“A Whole New Degrassi” is the tagline the show is selling us as it journeys into its 13th season, from the departure of old characters finally setting in, to the tenure of new ones beginning, and a complete deviation from the title sequence format Degrassi had used for 12 years. Even the show’s timeline is different, as the season kicks off during the summer time and looks to take place in that time period for at least a few more episodes.
Degrassi has produced fantastic premiere episodes over the past several years, but this one ultimately falls short of the overall qualities that helped get seasons 10, 11 and 12 off to blazing starts. Summertime’s primary plot, while providing us some promise for future episodes, is merely mediocre compared to the much-stronger B and C plots.
MAYA PLOT REVIEW: When it comes down to it, Maya’s plot feels more like setup/filler material than a plot that drives a season opener. With Maya we’ve now reached a point where they keep going back and forth between this sweet girl and someone going through various “bad girl” phases…bad girl in quotes because in this episode she was either legitimately misunderstood by her mom, or busy being ineffective at being an actual bad girl. We knew that Maya would be headed to Paris by the end of the episode, but nothing ever happened to put that into question. The upside to Maya’s conflict comes near the end, when she confesses that she feels like everyone leaves her eventually.
As a whole, the newbies make little impact in their debut, though we know their roles will expand in the very near future. Winston just exists in this episode, while Zoë shows hints of being the diva the show has advertised her to be. Miles was the most interesting character of the night. We can tell he’s a rich kid who gets into trouble, but the verbal tongue lashing he received from his high-profile father instantly adds intrigue (and a potential storyline of its own down the road).
At the end of the episode we find all of the characters on a bus, ready to head to Paris for the summer. By that point the plot has done a lot of subtle things to setup what’s coming: relationship drama between Maya and Miles, and a juicy feud between Maya and Zoë. While this episode does enough to ensure that upcoming is full of potential, it does little for itself to be engaging in the now.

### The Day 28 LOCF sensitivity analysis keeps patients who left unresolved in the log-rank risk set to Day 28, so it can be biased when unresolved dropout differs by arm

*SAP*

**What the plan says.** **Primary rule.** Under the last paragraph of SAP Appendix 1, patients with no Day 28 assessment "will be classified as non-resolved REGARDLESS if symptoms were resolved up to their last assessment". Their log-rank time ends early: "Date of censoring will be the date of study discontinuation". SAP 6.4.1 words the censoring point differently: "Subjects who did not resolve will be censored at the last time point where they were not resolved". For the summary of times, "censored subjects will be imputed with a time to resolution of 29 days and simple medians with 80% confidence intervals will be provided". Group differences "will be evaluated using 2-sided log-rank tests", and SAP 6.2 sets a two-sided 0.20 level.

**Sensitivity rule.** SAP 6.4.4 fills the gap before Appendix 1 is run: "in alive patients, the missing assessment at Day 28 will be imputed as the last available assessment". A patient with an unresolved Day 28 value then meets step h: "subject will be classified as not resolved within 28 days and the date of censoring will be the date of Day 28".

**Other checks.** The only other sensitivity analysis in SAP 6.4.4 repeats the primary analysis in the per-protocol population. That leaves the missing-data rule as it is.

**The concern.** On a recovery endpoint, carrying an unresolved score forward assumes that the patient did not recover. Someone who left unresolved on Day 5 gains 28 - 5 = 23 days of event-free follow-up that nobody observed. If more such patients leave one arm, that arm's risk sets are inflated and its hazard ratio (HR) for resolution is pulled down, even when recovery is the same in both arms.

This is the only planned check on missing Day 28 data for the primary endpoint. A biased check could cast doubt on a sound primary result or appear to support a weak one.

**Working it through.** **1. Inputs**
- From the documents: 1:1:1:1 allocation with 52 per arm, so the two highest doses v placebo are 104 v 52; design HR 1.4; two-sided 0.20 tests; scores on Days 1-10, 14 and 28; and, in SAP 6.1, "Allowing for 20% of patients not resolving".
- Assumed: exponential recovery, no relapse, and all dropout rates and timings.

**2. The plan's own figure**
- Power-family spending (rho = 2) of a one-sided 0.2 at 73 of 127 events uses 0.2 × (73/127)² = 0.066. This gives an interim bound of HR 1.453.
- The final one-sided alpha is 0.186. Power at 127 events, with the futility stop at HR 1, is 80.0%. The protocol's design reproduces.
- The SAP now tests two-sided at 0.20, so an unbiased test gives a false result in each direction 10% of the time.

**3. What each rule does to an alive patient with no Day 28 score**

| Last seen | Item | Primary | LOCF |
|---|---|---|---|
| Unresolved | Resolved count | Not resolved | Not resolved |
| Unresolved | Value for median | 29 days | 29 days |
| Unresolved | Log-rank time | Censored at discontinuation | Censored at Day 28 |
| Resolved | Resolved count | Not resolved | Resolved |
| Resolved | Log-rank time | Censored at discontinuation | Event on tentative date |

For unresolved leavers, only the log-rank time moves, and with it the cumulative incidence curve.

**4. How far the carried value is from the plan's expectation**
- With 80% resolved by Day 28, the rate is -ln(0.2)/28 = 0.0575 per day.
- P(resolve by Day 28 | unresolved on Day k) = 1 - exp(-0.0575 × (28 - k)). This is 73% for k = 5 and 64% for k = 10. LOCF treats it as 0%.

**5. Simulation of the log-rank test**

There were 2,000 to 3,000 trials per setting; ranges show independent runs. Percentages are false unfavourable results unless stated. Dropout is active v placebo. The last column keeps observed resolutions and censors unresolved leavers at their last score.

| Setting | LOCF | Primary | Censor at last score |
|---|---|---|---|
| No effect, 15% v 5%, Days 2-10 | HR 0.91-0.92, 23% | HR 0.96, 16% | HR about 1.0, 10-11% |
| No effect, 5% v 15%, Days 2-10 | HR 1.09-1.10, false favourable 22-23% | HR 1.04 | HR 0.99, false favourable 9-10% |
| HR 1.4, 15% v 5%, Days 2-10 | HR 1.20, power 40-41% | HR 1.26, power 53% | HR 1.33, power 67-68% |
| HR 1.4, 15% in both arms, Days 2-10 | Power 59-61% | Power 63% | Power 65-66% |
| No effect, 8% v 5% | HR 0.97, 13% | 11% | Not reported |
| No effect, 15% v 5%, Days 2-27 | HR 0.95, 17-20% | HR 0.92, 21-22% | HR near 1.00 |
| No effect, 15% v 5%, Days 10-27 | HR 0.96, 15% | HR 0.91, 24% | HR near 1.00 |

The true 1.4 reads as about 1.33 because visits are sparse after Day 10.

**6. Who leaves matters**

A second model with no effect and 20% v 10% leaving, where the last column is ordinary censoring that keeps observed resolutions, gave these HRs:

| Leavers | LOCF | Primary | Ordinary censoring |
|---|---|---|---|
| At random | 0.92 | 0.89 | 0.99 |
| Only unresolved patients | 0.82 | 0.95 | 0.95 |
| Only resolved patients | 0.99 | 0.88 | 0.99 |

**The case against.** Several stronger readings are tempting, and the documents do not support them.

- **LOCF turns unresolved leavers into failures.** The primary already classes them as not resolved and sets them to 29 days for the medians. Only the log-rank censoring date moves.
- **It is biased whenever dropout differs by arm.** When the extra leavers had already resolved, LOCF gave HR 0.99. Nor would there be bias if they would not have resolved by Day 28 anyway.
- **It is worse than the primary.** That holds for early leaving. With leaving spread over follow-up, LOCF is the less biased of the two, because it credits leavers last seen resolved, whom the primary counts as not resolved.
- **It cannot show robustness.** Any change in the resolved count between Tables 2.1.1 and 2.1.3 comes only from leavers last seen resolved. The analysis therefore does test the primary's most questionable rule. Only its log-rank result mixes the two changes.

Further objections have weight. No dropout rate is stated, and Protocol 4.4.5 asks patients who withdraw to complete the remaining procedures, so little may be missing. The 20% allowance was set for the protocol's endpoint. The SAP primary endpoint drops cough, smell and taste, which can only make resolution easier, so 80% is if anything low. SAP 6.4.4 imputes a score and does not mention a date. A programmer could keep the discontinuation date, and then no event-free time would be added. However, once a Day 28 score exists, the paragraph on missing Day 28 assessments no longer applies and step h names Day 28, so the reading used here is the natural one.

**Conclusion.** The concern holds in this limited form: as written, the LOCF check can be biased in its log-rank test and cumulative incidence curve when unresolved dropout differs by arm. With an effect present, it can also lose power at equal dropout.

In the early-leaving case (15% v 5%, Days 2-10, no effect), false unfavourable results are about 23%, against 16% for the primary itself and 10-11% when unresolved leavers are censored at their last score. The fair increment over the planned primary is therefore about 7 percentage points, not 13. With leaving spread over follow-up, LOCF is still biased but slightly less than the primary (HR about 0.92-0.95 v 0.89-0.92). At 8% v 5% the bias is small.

CLARE PLOT REVIEW: The knot in my stomach that wouldn’t go away the second Degrassi revealed Clare might have cancer in The Time of My Life returned, as Clare’s cancer diagnosis is confirmed in this episode. This plot is difficult to watch, but in the way that you can appreciate because you know that what the show is doing more than connecting with you…it’s striking a nerve.
Eclare’s “sexy online exchange” is as awkward and silly as I would expect that kind of situation to be in real life. The plot’s tone abruptly switches as Helen informs Clare that her test results came back positive for cancer. The show’s decision to have music playing while we see Clare’s reaction to the news provides a more emotional impact than if we were to hear an actual exchange between Clare and Helen (and it’s just as effective as Spinner’s cancer reveal scene in Death or Glory).
Where this plot shines is that not only does the show delve into technical details describing how the treatment process will work, but also Clare’s reaction to it all as things progress. She knows she has cancer, but she feels fine, so she’s able to go into it with a very positive outlook at first. Aislinn does a fantastic job of conveying Clare’s fear once the gravity of the situation sinks in. In returning to Toronto to be their for his girlfriend, Eli simply does what I and any other guy with a lick of sense would do if they found out their girlfriend had cancer.
The thought of being in Clare’s situation is terrifying from every angle, and the final scene is a mix of emotions: Clare’s long journey through treatment begins, but she’s surrounded by the two people she loves most. It’s hard to tell how this storyline will play out, but it got off to a very strong, emotional start.
IMOGEN/ADAM/BECKY PLOT REVIEW: I browsed through a lot of random fan commentary about this plot after the episode, and one of the things that struck me was how some thought that Becky’s jealousy seemed a bit much. Imogen’s awkwardness in this episode made it impossible for her to be subtle, so it was blatantly obvious to Becky that Imogen had a thing for Adam, someone she’d be working with all summer while Becky was away. If I were Becky, I’d be lying if I said wasn’t worried.
There’s a bit of hesitation at the thought of Degrassi keeping Imogen for another season, then immediately throwing her into the midst of a love triangle. However, it’s interesting watching Imogen in this episode as she basically clings to Adam from the moment she sees him. I like the dynamic of Adam and Imogen interacting and summer camp is a fun backdrop that will enhance that, though I don’t really see Adam as the type who would just up and cheat on Becky because of a lapse in self control. Whether it’s Imogen’s neediness, or Becky/Adam’s jealousy, I’m interested to see how this plays out.